"What are you doing in bed with this lady?" the sheriff asked.

The startled husband pointed to the marriage certificate that was hanging on the wall.

LZ Granderson
LZ Granderson

"That's no good here," the officer replied.

And that night, in the summer of 1958, a husband, who happened to be white, and a wife, who happened to be black, were arrested and placed in a county jail for unlawful cohabitation.

That, as The New York Times recounted it, is how the landmark Supreme Court case known as Loving v. Virginia was started -- with bigotry looking at a marriage certificate and saying, "That's no good here."

Become a fan of CNNOpinion
Stay up to date on the latest opinion, analysis and conversations through social media. Join us at Facebook/CNNOpinion and follow us @CNNOpinion on Twitter. We welcome your ideas and comments.



Today we know that in 1967 the Supreme Court ruled that Virginia's ban on interracial marriages was unconstitutional. But it's important to remember that a 2012 Pew Study found that only 63% of all Americans "would be fine" if a family member were to marry outside of their race, meaning nearly a third would still have a problem.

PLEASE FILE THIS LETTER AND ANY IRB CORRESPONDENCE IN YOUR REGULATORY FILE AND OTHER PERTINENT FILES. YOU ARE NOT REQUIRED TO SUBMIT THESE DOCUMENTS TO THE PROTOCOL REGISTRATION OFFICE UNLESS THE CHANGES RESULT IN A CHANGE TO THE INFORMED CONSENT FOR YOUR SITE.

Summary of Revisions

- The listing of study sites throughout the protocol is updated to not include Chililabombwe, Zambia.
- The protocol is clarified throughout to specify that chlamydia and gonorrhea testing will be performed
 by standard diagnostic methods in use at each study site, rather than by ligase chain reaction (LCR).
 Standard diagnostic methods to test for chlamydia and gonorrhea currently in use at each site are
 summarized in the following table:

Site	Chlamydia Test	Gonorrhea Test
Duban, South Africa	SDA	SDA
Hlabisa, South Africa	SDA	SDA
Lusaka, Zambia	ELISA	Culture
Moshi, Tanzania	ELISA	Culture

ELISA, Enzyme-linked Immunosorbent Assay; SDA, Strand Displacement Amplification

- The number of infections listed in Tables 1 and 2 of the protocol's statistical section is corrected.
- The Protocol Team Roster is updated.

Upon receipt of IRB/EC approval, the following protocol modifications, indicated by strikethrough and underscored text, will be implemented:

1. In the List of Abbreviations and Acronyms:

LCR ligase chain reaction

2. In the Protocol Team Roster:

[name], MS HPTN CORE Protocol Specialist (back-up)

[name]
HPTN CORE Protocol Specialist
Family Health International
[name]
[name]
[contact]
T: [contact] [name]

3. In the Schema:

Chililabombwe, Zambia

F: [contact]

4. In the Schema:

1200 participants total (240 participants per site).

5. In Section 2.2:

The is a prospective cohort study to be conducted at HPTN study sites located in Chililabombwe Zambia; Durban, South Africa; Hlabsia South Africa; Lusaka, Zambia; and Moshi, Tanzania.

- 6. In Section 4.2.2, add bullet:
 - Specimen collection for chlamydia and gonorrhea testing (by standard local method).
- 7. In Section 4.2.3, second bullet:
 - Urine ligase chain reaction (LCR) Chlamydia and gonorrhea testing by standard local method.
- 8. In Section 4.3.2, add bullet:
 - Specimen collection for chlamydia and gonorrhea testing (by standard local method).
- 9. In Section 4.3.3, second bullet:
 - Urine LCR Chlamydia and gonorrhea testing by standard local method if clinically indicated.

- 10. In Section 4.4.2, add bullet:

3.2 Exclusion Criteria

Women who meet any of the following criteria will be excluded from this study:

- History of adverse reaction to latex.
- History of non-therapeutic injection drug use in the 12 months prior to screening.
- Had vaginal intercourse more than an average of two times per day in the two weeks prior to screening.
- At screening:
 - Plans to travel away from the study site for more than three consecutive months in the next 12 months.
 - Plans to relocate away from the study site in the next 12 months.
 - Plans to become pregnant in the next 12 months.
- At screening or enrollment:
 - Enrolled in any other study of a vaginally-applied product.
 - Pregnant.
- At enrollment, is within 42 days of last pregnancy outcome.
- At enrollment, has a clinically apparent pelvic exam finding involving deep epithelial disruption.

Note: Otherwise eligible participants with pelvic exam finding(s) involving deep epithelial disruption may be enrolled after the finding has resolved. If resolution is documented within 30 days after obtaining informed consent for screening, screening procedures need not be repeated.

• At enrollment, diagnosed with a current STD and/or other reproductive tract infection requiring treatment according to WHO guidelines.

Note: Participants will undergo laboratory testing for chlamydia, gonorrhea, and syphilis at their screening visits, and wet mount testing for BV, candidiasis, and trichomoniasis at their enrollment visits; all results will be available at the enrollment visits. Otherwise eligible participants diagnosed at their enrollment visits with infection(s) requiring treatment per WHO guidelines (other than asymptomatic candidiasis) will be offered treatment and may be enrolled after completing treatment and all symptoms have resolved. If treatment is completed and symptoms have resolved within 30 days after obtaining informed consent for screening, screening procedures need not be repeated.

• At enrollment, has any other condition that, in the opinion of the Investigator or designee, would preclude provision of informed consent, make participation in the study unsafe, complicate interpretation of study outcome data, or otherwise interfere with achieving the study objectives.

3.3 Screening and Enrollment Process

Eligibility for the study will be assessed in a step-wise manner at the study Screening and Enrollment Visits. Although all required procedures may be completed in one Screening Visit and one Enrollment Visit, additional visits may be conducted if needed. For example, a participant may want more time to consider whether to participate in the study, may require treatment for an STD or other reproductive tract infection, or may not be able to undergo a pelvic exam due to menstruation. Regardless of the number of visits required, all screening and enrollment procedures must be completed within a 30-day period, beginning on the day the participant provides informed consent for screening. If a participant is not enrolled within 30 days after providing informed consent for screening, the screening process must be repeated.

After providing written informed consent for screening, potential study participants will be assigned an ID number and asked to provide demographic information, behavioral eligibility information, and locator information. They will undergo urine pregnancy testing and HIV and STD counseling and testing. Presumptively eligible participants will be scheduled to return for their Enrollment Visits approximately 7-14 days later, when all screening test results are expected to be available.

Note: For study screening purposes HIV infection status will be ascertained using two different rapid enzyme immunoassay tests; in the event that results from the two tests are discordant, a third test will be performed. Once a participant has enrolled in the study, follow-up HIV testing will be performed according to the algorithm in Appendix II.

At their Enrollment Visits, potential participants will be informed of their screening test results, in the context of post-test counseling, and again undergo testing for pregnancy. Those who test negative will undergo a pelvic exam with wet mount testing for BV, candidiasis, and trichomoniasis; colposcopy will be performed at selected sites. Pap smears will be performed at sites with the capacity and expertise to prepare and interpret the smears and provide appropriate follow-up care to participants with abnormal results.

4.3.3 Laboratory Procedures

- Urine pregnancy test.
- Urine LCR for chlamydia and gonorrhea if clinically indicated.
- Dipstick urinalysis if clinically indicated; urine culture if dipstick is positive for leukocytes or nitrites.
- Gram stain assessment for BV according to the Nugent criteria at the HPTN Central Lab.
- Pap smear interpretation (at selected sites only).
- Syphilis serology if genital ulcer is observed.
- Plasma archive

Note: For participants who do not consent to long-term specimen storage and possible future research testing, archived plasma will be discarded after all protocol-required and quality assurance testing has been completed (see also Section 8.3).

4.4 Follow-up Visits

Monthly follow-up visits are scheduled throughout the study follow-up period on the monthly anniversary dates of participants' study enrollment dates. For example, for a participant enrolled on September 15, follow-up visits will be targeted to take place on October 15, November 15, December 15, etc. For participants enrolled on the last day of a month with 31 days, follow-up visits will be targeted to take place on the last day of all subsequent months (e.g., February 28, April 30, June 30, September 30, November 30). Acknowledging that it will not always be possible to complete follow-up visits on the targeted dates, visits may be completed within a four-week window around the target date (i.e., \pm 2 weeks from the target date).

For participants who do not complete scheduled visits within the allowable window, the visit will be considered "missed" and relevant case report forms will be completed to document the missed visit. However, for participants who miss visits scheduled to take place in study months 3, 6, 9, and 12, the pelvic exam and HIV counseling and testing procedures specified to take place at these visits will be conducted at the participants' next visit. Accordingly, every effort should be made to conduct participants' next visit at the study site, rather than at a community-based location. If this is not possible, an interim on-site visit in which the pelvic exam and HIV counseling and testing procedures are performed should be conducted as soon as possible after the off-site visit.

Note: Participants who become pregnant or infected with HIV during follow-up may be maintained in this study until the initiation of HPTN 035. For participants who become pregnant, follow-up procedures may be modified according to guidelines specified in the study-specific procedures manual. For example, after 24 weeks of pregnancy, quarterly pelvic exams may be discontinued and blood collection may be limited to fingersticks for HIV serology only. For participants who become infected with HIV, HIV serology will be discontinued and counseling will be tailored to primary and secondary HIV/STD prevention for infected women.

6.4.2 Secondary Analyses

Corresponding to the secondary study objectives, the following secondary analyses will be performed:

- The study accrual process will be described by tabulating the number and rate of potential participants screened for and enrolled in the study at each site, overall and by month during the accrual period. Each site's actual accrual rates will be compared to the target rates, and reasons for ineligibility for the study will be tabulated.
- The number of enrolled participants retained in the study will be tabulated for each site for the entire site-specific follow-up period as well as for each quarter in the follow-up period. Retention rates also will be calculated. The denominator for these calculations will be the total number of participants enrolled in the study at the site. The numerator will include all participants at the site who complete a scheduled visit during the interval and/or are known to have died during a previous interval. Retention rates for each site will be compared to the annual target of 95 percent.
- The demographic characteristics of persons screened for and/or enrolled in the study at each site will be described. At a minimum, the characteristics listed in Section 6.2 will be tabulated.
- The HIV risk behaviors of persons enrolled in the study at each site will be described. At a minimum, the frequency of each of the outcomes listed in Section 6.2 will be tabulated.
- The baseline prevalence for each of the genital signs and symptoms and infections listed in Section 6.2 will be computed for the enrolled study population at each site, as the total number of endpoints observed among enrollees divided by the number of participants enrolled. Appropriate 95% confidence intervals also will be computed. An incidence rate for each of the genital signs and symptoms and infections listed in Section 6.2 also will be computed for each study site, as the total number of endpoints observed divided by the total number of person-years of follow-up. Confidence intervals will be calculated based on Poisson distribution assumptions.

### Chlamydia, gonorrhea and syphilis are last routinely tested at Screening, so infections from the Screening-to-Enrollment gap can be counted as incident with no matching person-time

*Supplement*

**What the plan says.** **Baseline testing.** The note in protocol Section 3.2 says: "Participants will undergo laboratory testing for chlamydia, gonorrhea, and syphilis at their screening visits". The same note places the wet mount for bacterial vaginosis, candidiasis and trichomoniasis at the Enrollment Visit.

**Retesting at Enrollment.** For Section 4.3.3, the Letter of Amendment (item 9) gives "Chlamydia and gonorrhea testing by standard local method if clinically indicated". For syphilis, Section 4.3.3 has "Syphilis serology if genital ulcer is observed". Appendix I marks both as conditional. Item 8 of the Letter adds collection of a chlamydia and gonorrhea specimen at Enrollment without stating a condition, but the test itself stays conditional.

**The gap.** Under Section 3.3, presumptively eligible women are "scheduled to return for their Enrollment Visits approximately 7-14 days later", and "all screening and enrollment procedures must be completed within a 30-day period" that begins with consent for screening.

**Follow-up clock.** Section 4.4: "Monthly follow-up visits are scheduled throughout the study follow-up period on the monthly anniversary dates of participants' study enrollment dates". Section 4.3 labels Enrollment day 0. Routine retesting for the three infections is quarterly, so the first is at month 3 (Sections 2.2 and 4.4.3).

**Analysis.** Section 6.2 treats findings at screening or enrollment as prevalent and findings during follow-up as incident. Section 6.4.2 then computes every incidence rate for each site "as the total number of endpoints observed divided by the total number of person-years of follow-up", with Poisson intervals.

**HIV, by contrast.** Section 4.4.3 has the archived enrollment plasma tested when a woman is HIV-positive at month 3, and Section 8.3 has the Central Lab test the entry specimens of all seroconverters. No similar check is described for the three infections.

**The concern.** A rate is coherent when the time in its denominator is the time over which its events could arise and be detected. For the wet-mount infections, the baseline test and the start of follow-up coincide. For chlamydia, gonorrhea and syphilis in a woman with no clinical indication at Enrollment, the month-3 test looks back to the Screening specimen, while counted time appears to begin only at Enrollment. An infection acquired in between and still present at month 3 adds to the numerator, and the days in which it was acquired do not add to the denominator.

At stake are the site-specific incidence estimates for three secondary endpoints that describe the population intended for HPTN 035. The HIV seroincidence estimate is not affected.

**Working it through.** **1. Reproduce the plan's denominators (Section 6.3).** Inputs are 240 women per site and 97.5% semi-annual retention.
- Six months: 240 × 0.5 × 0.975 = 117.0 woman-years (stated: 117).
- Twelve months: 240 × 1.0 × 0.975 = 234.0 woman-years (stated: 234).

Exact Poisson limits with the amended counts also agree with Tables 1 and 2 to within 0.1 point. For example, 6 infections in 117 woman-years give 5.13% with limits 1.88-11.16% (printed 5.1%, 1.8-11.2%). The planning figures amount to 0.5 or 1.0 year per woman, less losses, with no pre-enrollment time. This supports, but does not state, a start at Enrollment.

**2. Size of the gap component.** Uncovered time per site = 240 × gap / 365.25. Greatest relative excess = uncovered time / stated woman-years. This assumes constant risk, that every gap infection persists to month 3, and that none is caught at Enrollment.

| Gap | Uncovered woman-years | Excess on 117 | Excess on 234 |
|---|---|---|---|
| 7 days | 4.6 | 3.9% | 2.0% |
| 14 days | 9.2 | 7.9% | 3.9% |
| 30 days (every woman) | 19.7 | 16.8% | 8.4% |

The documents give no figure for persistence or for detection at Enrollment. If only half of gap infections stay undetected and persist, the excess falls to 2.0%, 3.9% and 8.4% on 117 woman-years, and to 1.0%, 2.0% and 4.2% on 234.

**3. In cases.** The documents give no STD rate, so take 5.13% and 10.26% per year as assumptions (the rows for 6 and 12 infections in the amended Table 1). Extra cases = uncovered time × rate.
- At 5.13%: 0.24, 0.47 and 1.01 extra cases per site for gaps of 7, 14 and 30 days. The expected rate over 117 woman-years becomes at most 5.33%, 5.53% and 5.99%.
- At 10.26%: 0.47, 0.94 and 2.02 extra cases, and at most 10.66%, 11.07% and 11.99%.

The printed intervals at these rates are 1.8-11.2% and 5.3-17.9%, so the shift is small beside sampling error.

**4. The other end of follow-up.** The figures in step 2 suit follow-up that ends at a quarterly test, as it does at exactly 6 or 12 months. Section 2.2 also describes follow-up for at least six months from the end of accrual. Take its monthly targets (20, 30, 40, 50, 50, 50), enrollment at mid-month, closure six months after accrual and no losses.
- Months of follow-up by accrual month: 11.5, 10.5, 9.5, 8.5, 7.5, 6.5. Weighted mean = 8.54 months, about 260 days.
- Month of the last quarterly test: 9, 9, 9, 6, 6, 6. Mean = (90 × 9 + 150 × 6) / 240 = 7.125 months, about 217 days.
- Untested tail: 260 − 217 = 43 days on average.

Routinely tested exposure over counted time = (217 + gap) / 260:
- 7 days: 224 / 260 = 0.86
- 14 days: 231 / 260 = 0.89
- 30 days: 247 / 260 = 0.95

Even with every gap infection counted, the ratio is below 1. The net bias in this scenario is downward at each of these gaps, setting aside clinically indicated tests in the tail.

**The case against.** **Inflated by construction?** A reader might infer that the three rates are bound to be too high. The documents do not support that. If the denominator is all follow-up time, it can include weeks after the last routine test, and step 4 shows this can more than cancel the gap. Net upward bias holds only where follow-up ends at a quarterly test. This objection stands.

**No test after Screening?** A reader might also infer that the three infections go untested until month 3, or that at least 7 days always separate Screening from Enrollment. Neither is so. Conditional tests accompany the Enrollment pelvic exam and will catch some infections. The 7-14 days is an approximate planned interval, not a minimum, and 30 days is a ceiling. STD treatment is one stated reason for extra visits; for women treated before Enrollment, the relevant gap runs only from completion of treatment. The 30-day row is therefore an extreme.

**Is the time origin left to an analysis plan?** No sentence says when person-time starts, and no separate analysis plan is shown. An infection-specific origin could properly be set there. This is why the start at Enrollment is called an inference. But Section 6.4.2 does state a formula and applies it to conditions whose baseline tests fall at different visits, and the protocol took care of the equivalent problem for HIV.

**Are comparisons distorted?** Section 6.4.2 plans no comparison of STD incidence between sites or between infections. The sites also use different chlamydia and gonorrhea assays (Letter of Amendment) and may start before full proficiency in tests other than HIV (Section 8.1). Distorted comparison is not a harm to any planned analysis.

The laws have changed, but sadly, our culture in many aspects, still lags behind.

Which explains why once again bigotry has dragged marriage to the halls of the Supreme Court.

On Tuesday the justices heard oral arguments in Hollingsworth v. Perry, the challenge to California's Proposition 8. On Wednesday, the court is hearing oral arguments in United States v. Windsor, the case challenging the constitutionality of the Defense of Marriage Act, or DOMA.

The fight over same-sex marriage

Both Proposition 8 and DOMA do what that sheriff did to the Lovings 55 years ago. Back then the legally sanctioned discrimination was called racism. Today it's homophobia. Both are offsprings from the same parents: bigotry and fear.

Before sentencing the Lovings to a year in prison, Leon M. Bazile, the county circuit judge, opined God placed the different races on separate continents "and but for the interference with his arrangement there would be no cause for such marriages."